Is it worth becoming a BTL landlord if you have no DIY skills?

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  • Hudson01
    replied
    Originally posted by Flashback1966 View Post
    LordLand78,


    I may be stereotyping, but if you move to a cheaper area, you may find a greater level of anti-social behaviour or other issues.
    I work in an '' industry '' whereby i dealt with the ne'er-do-well's on a regular basis and i can assure you, you are not stereotyping at all !!!

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  • Berlingogirl
    replied
    I don't think I would have become a landlord if I didn't have DIY skills. I don't have great big skills, but I can decorate, lay laminate flooring and carpet (reasonably well), wield a saw and a hammer (sometimes at the same time ), tile, and put flat pack furniture together. And I went on a plumbing course (level 2) but prefer to let somebody with more experience do any plumbing. I gave up teaching to concentrate on building my BTL business so at first I needed all my skills as there was only one wage coming in and three mouths to feed.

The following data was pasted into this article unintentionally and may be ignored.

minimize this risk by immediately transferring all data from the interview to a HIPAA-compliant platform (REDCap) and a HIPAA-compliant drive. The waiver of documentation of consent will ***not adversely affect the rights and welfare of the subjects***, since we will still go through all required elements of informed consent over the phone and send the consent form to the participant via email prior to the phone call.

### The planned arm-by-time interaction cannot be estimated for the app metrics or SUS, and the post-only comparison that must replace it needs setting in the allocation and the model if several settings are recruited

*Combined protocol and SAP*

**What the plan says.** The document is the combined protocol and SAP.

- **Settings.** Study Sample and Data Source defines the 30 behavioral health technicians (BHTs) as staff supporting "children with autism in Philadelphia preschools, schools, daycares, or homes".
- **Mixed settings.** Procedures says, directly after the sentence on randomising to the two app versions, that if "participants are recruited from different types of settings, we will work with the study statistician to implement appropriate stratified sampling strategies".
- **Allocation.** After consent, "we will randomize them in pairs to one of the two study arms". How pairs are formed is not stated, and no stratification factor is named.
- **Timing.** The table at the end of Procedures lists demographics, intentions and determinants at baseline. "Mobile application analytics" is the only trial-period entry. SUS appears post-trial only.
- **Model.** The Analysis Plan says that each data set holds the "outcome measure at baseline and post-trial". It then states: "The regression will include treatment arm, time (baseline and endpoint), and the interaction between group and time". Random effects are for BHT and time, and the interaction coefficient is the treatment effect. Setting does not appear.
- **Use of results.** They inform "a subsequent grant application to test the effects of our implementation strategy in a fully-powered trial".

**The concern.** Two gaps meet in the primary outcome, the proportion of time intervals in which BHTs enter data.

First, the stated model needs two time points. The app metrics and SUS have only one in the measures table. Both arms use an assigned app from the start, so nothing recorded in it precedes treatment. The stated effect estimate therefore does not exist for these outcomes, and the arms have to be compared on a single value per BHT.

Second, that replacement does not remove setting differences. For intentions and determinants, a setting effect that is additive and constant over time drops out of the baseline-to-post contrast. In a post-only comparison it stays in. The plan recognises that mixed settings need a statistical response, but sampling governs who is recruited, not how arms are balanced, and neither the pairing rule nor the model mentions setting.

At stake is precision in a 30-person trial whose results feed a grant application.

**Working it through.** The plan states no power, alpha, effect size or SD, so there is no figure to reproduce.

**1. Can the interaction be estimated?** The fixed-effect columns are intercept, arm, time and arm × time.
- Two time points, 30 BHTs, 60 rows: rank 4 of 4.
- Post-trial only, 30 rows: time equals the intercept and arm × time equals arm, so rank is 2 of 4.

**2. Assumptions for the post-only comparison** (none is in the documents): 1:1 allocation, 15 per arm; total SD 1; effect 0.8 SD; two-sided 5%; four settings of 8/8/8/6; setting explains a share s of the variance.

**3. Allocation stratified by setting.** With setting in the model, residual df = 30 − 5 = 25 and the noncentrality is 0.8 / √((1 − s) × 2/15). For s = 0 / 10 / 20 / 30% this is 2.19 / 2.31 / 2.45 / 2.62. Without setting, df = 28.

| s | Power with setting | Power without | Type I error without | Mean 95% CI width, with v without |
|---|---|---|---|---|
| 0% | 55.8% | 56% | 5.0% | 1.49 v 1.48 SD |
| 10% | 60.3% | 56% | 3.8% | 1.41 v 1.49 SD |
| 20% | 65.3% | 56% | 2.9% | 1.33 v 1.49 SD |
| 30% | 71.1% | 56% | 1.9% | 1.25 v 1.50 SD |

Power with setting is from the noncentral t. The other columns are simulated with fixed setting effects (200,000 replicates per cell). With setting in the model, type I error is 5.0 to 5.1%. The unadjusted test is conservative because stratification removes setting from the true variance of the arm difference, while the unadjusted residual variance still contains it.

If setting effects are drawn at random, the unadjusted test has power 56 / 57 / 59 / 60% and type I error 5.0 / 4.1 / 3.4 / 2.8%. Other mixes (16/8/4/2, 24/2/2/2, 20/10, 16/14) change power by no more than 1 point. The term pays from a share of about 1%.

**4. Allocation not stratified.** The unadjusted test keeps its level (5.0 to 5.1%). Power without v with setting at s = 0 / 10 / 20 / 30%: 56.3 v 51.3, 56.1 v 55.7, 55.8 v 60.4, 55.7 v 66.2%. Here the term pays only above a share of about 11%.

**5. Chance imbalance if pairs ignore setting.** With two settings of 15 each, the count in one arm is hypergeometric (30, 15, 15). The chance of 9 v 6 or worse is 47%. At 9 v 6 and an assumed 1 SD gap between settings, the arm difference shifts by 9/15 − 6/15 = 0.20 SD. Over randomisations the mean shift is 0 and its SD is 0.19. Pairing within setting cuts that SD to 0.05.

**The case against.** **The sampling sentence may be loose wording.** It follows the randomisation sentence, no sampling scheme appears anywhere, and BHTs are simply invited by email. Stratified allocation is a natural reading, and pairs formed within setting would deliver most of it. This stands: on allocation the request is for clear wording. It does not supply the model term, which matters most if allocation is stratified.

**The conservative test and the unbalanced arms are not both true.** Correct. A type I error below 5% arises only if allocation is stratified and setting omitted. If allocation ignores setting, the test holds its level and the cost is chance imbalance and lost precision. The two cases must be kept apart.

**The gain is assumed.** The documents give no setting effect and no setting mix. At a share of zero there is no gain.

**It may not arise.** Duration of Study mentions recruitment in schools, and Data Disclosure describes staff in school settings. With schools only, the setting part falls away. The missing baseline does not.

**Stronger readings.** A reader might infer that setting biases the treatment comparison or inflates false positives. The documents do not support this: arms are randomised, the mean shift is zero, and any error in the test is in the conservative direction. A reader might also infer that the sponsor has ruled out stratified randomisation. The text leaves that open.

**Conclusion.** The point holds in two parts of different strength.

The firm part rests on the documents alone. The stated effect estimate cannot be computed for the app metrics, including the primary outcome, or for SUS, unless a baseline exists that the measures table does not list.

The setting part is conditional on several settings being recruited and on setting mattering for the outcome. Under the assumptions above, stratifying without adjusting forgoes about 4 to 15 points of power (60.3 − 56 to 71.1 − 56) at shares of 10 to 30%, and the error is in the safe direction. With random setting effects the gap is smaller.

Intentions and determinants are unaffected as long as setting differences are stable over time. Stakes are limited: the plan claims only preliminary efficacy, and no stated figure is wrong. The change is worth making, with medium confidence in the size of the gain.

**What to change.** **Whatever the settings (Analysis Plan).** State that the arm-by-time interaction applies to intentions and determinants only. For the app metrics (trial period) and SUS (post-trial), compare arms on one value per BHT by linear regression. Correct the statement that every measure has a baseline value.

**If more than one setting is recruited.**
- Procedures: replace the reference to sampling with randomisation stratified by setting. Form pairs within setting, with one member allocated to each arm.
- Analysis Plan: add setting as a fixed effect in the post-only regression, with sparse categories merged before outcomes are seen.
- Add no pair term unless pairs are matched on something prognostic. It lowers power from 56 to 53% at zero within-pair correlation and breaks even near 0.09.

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  • Flashback1966
    replied
    LordLand78,

    No you don't need to have DIY, skills however it does help if you can do certain things. You will always have to rely on third party helpers, builders etc... and labour cost is not cheap. If the tenants have rearranged the furniture and turned the living room into a bedroom, can you change it back?. Who will you call on to help? Will the agent think is part of their job role?

    Secondly, if there was offsetting of your rental income against the rent you will be paying, then that would be something else in your favour. I suggest you write to HMRC and MP for a change in tax rules. Let say the tenant is not paying rent, but you have are incurring accommodation costs, so you are loosing money. If you could offset your accommodation cost, then the tax man is sharing your pain (and sacrificing some as you are downsizing).

    Would I get into the BTL? There are too many regulations and more on the way. There are too many risks. You may find problems trying to get your property back (depends on what comes in). We also have a shortage of good tenants. All you need is one bad egg, for thing to make your investment pointless. You will need to be financially resistant when things go wrong.